On August 8, 2005, while playing for the Red Sox, Kapler took the field in the 9th inning along with Kevin Youkilis and Adam Stern, setting a "record" for the most Jewish players on the field at one time in American League history and the most in Major League Baseball history since four Jews took the field for the New York Giants in a game in 1941.
In 2008, with his career 69th home run he passed Art Shamsky and Lou Boudreau for 9th on the all-time list for home runs by Jewish major leaguers. Kapler was the unanimous winner of the 2008 Jewish Comeback Player of the Year award.
Through 2010, he was 10th all-time in career home runs among Jewish major league baseball players.
Kapler played for the Taft High School baseball team, and graduated in 1993.
He attended Cal State-Fullerton in 1994 on scholarship, before transferring to 2-year Moorpark College in 1995. He was named 1st team All-Western Conference after hitting .337 with 7 homers and 52 RBIs. Kapler was inducted into the Moorpark College Athletic Hall of Fame in 2008.
Kapler was a 57th-round draft pick (1,487th overall) by the Detroit Tigers in 1995.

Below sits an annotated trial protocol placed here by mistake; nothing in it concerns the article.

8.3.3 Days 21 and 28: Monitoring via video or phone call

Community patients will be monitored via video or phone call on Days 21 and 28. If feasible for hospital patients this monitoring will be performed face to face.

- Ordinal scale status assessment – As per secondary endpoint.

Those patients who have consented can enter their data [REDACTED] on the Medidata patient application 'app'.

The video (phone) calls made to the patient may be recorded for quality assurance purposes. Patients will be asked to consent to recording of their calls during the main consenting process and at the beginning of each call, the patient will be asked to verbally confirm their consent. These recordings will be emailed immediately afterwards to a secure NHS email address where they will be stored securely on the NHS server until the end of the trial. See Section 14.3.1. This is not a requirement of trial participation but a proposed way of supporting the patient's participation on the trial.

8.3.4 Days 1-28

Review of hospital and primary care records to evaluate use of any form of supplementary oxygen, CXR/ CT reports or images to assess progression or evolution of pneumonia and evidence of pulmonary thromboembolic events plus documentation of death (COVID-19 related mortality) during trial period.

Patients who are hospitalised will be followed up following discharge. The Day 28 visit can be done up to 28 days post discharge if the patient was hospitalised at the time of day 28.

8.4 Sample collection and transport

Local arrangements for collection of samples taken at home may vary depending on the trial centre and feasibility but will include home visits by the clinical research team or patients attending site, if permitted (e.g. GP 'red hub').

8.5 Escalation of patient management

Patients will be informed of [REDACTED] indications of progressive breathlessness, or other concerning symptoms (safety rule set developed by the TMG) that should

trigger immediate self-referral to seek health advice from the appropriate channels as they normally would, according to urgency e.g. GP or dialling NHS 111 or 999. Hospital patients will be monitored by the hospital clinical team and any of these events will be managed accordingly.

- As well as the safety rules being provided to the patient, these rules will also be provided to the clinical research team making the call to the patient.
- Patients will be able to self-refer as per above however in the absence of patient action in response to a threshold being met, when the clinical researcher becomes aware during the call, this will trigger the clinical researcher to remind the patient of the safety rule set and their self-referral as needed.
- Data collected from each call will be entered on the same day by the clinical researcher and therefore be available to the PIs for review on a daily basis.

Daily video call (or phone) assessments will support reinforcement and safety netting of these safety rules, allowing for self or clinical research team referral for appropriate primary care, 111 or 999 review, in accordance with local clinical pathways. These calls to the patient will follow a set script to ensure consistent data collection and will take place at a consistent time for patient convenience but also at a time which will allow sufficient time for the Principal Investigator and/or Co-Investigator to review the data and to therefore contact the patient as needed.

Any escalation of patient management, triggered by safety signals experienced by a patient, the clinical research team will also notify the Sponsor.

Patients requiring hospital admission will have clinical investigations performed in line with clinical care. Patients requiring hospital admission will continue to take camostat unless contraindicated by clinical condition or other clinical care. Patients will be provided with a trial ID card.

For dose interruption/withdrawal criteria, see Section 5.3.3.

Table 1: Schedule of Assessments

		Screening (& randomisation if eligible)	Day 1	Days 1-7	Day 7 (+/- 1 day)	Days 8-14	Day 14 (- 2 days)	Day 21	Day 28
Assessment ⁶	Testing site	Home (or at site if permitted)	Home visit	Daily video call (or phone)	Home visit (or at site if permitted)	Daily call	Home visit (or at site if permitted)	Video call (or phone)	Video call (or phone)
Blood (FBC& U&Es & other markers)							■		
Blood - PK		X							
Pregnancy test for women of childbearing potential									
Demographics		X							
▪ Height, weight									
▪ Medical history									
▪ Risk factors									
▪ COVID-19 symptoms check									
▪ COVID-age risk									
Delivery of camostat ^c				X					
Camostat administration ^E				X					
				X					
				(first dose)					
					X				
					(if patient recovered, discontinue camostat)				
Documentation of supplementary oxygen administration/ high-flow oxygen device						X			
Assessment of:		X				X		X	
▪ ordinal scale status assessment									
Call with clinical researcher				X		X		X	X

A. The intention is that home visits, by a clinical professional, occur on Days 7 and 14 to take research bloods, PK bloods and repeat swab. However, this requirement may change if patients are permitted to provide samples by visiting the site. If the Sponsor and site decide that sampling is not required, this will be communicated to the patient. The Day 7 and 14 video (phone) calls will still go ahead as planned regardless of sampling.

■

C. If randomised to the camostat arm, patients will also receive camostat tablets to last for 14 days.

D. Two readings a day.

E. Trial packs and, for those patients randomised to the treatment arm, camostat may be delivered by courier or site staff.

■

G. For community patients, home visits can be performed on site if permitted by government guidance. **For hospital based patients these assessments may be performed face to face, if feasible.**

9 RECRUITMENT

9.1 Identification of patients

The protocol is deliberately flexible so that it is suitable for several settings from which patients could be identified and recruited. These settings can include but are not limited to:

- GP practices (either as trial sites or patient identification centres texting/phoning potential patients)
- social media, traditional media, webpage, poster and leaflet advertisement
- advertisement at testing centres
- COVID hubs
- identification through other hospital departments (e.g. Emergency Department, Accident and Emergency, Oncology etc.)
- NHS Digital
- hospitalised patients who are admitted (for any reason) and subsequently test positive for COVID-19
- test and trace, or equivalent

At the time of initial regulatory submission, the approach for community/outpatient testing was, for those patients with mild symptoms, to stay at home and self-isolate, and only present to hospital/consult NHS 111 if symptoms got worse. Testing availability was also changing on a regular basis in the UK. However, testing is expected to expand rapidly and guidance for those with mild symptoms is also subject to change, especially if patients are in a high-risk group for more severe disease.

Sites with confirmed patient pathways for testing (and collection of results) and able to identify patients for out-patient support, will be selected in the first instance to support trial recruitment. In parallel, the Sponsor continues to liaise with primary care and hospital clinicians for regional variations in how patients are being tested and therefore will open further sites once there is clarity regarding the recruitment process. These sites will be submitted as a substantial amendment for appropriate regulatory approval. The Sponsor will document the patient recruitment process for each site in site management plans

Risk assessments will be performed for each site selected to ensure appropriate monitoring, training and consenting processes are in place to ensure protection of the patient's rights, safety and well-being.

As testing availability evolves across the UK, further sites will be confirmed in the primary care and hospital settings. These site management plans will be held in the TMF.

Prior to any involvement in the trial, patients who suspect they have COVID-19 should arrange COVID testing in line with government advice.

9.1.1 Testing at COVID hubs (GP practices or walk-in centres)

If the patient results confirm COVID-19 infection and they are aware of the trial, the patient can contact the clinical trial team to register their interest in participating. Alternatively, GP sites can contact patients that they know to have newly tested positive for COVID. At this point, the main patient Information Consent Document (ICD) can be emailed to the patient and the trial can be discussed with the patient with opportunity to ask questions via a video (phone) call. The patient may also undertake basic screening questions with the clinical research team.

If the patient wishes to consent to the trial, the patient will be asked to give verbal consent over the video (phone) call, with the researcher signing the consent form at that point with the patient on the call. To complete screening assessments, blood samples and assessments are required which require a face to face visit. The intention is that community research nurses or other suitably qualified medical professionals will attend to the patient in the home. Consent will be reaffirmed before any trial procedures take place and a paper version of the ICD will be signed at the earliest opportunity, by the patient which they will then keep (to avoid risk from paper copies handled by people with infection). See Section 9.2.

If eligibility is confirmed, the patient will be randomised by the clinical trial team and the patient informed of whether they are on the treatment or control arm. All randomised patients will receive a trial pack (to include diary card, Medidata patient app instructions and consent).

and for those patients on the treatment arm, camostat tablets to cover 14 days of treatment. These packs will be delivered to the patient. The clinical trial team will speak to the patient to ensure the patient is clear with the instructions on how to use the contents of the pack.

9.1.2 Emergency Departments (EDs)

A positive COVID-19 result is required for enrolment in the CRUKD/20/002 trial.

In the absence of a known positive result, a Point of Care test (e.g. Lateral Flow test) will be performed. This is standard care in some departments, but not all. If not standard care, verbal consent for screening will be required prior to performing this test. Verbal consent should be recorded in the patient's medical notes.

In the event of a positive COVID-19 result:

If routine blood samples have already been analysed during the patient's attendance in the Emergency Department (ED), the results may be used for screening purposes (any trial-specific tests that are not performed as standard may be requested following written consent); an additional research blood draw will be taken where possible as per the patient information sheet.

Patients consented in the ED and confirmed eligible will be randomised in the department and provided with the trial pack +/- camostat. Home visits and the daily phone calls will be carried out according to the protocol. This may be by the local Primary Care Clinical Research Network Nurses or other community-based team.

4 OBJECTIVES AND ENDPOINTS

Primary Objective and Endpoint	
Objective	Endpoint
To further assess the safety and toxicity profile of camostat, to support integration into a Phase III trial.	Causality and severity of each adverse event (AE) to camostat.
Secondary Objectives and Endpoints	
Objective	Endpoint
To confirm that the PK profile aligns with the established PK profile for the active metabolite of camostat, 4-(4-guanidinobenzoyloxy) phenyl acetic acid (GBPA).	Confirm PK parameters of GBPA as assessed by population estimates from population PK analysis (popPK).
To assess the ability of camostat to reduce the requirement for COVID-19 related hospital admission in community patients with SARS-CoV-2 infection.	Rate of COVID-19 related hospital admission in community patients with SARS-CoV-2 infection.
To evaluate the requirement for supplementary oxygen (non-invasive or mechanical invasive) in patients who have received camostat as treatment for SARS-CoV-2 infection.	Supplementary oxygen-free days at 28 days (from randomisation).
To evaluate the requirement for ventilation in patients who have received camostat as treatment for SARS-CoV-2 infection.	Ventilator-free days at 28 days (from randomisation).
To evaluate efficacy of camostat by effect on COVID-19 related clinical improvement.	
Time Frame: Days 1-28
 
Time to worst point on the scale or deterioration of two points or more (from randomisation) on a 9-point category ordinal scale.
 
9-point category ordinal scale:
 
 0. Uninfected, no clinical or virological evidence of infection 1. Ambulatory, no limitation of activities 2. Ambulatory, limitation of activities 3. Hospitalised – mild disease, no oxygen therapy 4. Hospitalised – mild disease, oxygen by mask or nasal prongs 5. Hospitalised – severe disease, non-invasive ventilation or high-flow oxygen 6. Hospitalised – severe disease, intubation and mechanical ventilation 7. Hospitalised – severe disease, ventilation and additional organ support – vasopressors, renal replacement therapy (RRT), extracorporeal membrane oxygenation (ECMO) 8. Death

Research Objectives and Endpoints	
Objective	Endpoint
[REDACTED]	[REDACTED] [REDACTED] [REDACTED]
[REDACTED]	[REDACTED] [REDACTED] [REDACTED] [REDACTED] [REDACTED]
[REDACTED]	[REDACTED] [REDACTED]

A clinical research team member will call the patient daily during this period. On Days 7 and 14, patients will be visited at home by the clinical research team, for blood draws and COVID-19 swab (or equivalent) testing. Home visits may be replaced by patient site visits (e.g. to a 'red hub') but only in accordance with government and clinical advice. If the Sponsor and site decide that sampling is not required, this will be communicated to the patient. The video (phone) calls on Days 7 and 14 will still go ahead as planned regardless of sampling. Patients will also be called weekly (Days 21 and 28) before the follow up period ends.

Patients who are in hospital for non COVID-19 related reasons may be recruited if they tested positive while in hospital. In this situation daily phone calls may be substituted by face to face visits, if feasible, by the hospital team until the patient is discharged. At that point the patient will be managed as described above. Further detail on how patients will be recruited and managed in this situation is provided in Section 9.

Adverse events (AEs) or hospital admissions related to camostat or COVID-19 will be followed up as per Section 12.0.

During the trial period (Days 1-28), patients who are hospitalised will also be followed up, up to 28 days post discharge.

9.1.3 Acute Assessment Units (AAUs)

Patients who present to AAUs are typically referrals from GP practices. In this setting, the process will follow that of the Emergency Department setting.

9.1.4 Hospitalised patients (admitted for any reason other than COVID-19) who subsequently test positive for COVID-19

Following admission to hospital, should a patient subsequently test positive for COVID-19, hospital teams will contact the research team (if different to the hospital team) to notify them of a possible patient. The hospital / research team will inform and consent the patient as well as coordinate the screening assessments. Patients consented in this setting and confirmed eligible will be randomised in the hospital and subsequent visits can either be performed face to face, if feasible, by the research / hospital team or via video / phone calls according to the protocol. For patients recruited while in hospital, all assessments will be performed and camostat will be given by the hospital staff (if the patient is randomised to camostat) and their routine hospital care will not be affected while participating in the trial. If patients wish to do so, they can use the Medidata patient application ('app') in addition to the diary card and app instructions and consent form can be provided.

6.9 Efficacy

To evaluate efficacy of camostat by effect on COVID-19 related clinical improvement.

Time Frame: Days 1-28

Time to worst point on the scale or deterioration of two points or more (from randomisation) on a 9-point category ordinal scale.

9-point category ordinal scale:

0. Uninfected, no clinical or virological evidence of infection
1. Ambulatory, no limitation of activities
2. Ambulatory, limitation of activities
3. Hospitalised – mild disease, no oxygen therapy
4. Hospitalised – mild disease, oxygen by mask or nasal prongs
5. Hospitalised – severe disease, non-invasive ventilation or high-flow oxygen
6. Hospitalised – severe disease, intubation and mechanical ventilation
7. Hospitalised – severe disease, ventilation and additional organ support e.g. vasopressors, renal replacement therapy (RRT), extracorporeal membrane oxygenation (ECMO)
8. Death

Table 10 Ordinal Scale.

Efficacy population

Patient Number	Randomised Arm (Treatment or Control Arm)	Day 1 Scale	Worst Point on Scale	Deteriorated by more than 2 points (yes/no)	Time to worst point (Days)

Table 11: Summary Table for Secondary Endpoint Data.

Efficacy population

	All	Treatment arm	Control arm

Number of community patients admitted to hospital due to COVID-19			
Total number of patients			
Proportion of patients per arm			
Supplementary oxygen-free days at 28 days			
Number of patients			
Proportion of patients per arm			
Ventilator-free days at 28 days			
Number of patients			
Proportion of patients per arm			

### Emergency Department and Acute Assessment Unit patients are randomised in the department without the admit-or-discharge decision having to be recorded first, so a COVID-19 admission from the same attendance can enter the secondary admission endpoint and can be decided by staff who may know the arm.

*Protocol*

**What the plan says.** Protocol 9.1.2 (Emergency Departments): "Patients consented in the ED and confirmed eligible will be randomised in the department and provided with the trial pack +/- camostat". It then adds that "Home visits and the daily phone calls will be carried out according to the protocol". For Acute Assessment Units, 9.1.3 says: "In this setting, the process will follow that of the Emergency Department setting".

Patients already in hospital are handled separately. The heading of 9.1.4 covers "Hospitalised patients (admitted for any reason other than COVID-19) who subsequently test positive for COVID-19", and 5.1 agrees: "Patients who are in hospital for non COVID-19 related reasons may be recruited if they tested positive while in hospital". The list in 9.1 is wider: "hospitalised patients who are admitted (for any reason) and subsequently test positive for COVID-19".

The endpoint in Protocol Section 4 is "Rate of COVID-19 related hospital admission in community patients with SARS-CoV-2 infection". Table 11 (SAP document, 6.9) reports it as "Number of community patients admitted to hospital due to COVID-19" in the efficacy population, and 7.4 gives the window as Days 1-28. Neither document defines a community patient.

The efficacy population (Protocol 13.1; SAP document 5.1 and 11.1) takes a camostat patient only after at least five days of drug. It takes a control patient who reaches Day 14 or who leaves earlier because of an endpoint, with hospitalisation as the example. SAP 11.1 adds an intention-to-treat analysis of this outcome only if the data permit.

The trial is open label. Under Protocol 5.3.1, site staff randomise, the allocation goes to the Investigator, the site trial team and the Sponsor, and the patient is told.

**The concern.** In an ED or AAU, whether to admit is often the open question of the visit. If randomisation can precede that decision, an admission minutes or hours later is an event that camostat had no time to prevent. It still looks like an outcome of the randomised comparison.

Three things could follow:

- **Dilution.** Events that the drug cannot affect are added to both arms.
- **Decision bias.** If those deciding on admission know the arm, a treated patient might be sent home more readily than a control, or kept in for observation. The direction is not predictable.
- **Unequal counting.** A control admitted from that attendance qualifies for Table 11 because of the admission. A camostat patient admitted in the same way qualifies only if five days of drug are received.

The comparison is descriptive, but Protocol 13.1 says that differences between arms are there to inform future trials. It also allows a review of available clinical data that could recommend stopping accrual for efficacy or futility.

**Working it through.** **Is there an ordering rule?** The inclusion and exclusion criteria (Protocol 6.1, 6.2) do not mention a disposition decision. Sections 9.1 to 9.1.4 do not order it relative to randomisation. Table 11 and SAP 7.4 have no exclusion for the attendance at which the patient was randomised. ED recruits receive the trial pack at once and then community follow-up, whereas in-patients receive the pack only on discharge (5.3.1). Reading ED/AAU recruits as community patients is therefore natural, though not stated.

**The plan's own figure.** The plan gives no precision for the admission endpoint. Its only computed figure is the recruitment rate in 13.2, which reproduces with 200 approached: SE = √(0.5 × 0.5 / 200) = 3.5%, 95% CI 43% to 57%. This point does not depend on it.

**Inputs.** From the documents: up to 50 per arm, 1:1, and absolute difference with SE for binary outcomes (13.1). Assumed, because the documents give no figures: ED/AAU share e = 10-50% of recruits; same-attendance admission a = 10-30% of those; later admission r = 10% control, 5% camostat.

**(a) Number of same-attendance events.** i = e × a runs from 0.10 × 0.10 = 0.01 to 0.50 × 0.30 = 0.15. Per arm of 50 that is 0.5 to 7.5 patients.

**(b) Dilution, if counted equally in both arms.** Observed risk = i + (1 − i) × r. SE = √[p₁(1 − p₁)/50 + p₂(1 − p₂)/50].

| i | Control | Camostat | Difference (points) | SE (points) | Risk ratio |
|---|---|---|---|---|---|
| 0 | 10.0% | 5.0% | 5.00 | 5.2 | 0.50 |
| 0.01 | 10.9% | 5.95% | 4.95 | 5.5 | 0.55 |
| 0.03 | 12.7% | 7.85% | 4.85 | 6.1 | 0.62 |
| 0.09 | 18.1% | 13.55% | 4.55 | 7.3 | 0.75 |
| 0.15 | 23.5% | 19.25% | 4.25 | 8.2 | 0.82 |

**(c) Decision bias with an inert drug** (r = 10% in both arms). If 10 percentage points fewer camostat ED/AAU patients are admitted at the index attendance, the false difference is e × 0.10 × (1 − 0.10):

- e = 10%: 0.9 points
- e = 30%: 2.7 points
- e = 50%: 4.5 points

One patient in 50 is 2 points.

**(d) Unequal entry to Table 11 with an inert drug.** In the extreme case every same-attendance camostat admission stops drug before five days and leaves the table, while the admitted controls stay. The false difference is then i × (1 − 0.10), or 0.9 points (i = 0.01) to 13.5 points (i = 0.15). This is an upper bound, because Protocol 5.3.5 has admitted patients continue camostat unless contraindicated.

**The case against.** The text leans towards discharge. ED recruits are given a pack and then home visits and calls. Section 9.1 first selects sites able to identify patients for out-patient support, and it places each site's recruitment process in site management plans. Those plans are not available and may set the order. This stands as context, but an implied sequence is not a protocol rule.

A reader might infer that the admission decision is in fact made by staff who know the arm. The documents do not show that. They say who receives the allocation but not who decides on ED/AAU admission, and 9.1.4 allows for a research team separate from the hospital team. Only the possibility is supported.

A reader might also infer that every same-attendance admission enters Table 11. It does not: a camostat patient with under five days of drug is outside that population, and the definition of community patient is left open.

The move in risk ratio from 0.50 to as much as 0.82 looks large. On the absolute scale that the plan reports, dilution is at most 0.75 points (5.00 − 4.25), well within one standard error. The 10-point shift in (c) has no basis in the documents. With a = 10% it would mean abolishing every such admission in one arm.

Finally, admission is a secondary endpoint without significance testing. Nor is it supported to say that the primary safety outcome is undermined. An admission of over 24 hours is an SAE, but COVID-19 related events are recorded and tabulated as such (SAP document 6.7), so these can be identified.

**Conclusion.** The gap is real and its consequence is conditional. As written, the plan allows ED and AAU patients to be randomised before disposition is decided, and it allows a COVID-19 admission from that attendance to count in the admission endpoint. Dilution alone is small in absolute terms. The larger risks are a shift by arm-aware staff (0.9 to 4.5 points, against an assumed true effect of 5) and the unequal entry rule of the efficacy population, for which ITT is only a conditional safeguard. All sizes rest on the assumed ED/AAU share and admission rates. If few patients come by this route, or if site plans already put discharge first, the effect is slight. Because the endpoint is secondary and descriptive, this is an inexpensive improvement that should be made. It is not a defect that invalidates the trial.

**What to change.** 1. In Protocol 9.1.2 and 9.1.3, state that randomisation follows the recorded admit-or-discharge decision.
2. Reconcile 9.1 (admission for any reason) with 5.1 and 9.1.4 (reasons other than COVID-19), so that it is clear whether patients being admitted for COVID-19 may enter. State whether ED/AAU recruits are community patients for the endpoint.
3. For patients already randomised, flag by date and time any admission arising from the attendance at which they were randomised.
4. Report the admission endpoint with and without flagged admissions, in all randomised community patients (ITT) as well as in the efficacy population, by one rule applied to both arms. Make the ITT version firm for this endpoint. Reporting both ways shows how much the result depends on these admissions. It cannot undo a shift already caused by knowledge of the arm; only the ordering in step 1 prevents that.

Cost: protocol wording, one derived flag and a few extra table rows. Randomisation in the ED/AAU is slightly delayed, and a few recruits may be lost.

In 1996 he led the South Atlantic League in hits (157), doubles (45; 2nd in the minor leagues), and extra-base hits (71), was 2nd in homers (26), RBIs (99), and slugging (.534), and 5th in batting (.300). He was named a South Atlantic League All-Star.
In 1997 at Single-A Lakeland, he led the Florida State League in doubles (40) and total bases (262), tied for first in extra base hits (65), was 2nd in games, 3rd in hits (153), tied for 3rd in home runs (19) and RBIs (87), was 4th in slugging percentage (.505), and tied for 4th in runs (87).
In 1998 at AA Jacksonville Suns, he won the Southern League MVP award, as he batted .322 with a league-high 28 home runs, 47 doubles (3rd-most in the minor leagues), and 146 RBIs (most in the minors in 1998 and most ever in the Southern League). His league record for RBIs broke the 1986 record of 132 set by Terry Steinbach. He also set league records with 81 extra-base hits and 319 total bases, and broke the old doubles record of 44 with 47. He also led the league in hits (176; 8th-most in the minors), runs (113; 6th-most in the minors), and finished 6th in batting. He played in both the Double-A and Southern League All-Star Games and was recognized as MVP of the Southern League All-Star Game. He was also named to the SL's post-season All-Star team. He was honored as Minor League Player of the Year by USA Today, Baseball Weekly, and The Sporting News and USA Today, and was named Tigers Minor League Player of the Year and Detroit's No. 1 prospect by Baseball America.